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Budget challenges await when leaders return to Annapolis

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Sen. Guy J. Guzzone, D-Howard, right, said ‘We are in a place that is much different. It is still reserved and concerned but no longer what we consider bleak.’ (The Daily Record Photo/Bryan P. Sears)

Lawmakers returning to Annapolis will face a difficult budget challenge as the result of the pandemic but it could have been much worse.

Revenue forecasts issued earlier this month by the Board of Revenue Estimates continue to show improvement. Since March, federal stimulus dollars, increased sales tax collections attributed to online sales and a better than expected capital gains collection helped the state avoid some previous worst-cases scenarios of multibillion-dollar losses once feared by state fiscal leaders.

“When we left in the very first couple of weeks, it was very very bleak,” said Sen. Guy Guzzone, D-Howard and chairman of the Senate Budget and Taxation Committee. “We are in a place that is much different. It is still reserved and concerned but no longer what we consider bleak.”

A financial picture that once looked historically bad now appears to not be on track to surpass the Great Recession, according to David Romans, fiscal and policy coordinator for the Department of Legislative Services.

Romans’, in comments to lawmakers last week, said the current situation “is pretty rough compared to where we’ve been the last seven or eight years but its actually quite a bit better than” the Great Recession.

Overall, lawmakers may really only have to solve a deficit of about $500 million in the coming session, an amount Guzzone and others agree is surmountable.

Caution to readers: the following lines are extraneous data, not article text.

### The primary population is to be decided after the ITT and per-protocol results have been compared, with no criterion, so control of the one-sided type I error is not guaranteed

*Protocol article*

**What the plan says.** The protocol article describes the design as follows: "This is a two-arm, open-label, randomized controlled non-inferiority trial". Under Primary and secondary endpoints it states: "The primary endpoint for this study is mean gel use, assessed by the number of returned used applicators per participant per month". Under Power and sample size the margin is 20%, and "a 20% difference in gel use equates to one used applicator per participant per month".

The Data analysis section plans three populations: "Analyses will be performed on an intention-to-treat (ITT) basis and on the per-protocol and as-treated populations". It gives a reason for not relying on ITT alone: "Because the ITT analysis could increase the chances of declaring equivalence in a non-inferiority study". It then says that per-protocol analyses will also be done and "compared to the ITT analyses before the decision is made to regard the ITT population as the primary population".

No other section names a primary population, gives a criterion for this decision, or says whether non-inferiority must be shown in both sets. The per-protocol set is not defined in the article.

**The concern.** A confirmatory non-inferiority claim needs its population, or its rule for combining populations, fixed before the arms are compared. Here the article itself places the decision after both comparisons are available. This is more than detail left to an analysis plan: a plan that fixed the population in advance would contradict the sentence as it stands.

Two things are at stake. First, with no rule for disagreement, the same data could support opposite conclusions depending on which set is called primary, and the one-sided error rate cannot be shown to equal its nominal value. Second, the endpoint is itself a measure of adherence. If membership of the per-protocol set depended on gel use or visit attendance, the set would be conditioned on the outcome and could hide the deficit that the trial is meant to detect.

The forecasts do not include the potential for federal aid to state and local governments that could come after Joseph Biden is sworn in as president in January.

“So, while this is challenging it’s not on the magnitude of what the state dealt with 10 or 12 years ago,” he said.

Sen. Bryan Simonaire, the newly elected Republican leader, said the better than expected news needs to be balanced against the unknowns of a continuing pandemic and potential economic effects.

“We did get some short term good news,” said Simonaire. “I think in the long term we still don’t know what’s going to happen and so we should stay on the path of fiscal restraint.”

Part of that path, he said, includes sustaining Gov. Larry Hogan’s veto of the Kirwan education plan which Simonaire said remains too expensive and is now outdated because of how the coronavirus has changed education.

“There’s huge gaps in the bill,” said Simonaire. “They don’t have anything on virtual learning in Kirwan. They don’t have anything dealing with broadband accessibility. There’s so many holes in this grand plan that it is almost doomed to fail before it gets out of the gate.”

Maryland, under the revised forecast, is projected to collect nearly $18.8 billion in the current fiscal year, an increase of more than $68 million over estimates released in September. Revenues for the coming fiscal 2022 budget are projected to reach more than $19.8 billion, an increase of $142.6 million over a September forecast.

The December revenue projection for the current year is still expected to be nearly $609 million lower than the official March estimate. The projection for the fiscal 2022 budget is more than $312 million lower than an initial forecast three months ago.

"I urge anyone who interprets these updated projections to approach these figures with the utmost caution," says Secretary of Budget and Management David Brinkley. (The Daily Record / Bryan P. Sears)

‘We have significant challenges ahead of us but we do have resources,’ state Budget Secretary David Brinkley. (The Daily Record / Bryan P. Sears)